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Stem cell therapy is powerful anti-inflammatory and regenerative medicine. It is very safe, highly effective, and we strongly recommend it.
But every patient is an individual, and the response to stem cell therapy varies from patient to patient. Thousands of veterinary patients have been treated and the results of various studies appear to indicate that considerably more than 50% of them have had good to excellent results, and substantially fewer than 20% have poor to no results.
Response to stem cell therapy can vary by onset, degree and duration of improvement. Pet owners have reported positive initial responses as soon as the day after the procedure, or not until a month later. With regard to stem cell therapy for arthritis, it is reasonable to allow up to 90 days to see a response.
Some pets will improve to a greater degree than others. One study looked at NSAID usage in dogs treated with stem cell therapy for arthritis. All of the dogs were being treated with an NSAID prior to stem cell therapy. At 90 days following stem cell therapy, 35.9% of the dogs were on the same dose of NSAID, 28.8% were on a decreased dose of NSAID, 1.8% were on an increased dose, and 33.5% had been taken off NSAIDs entirely. At 246 days following stem cell therapy, 28.1% were on the same dose, 28% were on a decreased dose, 33.8% were off NSAIDs entirely and 10.1% were on an increased dose.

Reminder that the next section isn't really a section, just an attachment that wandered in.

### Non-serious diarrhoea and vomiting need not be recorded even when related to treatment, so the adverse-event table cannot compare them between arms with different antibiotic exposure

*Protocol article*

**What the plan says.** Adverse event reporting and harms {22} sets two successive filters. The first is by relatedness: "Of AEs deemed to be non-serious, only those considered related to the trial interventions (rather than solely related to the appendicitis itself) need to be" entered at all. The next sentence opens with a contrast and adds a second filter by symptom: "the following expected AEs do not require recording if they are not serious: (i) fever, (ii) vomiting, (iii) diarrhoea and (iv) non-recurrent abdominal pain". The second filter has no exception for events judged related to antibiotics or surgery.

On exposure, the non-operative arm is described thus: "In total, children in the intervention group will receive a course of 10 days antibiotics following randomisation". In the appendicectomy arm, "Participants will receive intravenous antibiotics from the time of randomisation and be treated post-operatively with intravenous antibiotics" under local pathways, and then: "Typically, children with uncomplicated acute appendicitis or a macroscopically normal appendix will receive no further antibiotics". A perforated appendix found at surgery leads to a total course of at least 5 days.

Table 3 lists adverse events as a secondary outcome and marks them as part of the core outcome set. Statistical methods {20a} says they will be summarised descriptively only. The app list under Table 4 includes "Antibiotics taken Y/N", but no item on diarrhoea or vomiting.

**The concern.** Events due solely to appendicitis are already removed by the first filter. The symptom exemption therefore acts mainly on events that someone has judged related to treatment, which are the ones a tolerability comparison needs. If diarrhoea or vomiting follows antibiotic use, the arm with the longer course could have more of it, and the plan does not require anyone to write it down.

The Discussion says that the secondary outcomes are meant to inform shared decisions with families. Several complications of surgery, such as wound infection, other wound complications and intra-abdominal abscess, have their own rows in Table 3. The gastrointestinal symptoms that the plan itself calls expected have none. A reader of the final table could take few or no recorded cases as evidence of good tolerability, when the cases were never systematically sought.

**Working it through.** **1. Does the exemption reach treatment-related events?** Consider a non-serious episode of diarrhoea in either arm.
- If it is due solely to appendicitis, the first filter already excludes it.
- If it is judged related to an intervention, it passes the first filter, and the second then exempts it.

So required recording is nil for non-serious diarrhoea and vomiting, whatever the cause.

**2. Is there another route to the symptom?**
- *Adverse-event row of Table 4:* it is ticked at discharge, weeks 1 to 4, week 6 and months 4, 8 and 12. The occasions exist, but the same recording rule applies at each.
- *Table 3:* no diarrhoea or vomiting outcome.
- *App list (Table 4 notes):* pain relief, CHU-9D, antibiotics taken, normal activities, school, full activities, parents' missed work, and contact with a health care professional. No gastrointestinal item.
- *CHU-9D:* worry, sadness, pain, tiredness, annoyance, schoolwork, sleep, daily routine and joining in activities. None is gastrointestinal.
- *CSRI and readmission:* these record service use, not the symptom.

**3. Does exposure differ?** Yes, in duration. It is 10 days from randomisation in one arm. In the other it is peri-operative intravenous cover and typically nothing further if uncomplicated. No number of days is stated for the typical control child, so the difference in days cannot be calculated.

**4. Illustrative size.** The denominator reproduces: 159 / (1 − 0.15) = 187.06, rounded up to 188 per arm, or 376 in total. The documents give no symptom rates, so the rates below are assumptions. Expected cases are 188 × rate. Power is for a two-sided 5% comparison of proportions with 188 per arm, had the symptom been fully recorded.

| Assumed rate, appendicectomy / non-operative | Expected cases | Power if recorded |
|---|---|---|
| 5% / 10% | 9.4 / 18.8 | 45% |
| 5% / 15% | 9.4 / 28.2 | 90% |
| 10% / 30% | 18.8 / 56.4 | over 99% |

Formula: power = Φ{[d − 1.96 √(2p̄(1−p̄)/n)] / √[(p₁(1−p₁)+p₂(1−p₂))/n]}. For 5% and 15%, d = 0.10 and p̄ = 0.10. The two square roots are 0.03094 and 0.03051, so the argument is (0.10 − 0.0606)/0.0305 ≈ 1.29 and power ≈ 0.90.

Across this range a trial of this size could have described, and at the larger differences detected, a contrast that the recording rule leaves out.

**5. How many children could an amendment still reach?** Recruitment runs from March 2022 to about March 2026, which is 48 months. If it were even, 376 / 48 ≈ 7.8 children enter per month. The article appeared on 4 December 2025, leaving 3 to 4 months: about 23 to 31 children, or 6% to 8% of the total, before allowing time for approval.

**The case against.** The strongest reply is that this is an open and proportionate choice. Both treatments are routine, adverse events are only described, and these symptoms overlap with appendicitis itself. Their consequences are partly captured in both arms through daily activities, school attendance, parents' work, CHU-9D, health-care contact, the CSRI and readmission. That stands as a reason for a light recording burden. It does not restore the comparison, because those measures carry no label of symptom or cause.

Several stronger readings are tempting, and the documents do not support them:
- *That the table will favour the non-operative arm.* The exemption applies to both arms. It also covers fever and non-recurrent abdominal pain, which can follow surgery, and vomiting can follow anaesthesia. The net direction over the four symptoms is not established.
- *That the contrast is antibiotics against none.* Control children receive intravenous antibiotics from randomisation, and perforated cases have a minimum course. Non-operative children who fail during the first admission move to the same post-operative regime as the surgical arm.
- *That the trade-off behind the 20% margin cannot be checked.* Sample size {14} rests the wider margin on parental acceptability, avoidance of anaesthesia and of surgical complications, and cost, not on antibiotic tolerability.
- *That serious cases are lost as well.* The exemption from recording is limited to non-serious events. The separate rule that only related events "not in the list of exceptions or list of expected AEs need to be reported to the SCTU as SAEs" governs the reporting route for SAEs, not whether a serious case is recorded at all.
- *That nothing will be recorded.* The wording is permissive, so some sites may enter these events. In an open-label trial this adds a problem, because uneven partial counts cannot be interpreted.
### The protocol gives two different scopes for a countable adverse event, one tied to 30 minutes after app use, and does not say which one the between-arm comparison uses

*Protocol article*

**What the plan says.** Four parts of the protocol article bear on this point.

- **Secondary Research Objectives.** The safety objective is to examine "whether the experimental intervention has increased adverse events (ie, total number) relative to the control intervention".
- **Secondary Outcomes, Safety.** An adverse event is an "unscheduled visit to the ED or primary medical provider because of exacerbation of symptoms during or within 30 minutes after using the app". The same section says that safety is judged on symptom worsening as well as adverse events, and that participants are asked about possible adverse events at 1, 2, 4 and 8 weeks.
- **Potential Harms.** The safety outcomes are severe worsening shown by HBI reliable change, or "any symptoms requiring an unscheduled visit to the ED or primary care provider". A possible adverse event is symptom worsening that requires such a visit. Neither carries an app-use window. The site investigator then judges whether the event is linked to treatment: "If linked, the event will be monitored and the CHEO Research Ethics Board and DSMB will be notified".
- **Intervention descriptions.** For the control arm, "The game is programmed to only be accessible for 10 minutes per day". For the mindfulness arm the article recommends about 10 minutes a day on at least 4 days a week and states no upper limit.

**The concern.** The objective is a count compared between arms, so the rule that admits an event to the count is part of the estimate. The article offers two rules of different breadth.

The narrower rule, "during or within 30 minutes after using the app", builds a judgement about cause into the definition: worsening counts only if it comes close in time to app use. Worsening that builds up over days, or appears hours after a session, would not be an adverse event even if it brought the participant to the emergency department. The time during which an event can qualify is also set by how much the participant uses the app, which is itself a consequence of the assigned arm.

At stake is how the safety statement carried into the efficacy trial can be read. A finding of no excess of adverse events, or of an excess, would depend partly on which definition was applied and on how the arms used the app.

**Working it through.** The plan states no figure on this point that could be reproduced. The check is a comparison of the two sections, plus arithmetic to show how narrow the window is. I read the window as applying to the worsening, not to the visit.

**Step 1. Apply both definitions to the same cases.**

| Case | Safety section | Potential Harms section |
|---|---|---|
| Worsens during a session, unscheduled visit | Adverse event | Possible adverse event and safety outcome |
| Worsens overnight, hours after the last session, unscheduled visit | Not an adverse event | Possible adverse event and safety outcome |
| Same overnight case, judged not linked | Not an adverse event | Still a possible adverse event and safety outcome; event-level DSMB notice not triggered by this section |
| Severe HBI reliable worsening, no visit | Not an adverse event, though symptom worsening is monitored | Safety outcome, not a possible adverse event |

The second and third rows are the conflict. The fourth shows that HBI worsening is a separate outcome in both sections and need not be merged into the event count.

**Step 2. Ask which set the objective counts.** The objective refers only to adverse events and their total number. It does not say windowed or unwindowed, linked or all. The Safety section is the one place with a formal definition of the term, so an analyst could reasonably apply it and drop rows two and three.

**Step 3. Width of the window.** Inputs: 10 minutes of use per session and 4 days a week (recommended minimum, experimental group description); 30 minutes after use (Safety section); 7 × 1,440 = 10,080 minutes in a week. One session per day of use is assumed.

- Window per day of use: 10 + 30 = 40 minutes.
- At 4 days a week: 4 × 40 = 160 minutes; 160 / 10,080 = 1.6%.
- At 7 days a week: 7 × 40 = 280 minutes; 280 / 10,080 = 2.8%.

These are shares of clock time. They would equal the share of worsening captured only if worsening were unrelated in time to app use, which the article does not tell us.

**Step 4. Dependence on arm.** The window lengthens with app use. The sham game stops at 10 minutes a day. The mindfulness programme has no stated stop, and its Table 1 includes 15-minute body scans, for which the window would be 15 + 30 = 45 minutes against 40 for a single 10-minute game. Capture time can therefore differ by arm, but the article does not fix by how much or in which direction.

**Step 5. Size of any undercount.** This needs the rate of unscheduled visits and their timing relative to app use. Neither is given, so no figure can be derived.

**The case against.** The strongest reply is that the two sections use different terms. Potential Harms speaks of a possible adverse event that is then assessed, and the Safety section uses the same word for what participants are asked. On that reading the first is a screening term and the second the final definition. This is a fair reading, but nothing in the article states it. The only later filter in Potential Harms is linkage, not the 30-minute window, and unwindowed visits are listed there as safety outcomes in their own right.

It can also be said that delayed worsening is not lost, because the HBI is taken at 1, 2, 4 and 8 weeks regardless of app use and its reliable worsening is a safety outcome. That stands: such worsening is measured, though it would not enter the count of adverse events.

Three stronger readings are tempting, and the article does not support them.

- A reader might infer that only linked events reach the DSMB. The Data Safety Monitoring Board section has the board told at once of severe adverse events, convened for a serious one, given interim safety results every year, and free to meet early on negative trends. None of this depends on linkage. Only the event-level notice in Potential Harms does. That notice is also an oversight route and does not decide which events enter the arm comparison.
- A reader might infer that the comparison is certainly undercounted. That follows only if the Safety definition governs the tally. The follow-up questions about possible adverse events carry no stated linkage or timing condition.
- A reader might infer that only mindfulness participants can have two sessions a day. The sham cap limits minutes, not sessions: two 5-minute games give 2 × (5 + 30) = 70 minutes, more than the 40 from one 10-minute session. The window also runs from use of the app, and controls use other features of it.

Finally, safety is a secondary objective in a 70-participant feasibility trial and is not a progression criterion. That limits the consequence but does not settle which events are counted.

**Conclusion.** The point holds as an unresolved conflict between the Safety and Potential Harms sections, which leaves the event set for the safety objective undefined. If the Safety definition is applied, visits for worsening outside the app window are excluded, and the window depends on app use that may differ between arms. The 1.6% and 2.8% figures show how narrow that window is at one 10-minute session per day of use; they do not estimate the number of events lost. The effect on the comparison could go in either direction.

The response to stem cell therapy will also vary in duration from patient to patient. For arthritic patients that show a good response to therapy, this response appears to commonly last 1 to 3 years. It is generally considered that retreatment of an arthritic patient is not worthwhile more often than once every 6 months.
When evaluating the response to stem cell therapy it is important to consider the type, stage, and expected progress of the patient’s problem. If the patient has a traumatic injury to a previously normal joint, the possibility of a complete return to normal function is much greater than it is for a patient with the common degenerative forms of arthritis. These latter patients have a problem that can be slowed but never completely stopped by any therapy, including stem cell. Also, if an arthritic joint is badly deformed, stem cell therapy is very likely to have positive anti-inflammatory and regenerative effects on the joint, but it cannot be expected to substantially reverse the deformity.
In other words, the nature of arthritis and many of the other problems for which we could consider stem cell use is that they are long-term, progressive problems that usually require more than one type of therapy to manage, and that also usually require persistent treatment, or occasional retreatment.
For example, common therapy for arthritis at YVC includes weight management, anti-inflammatory medication, pain control medication, nutraceuticals, therapeutic laser, and physical therapy. If we incorporate the powerful anti-inflammatory and unique regenerative effects of stem cell therapy into this mix, it is reasonable to expect a significant reduction in the need for some of the other therapies, and the need for some therapies might disappear. However, for most patients we believe that it is unreasonable to expect that the application of stem cell therapy will completely eliminate the need for any other therapy.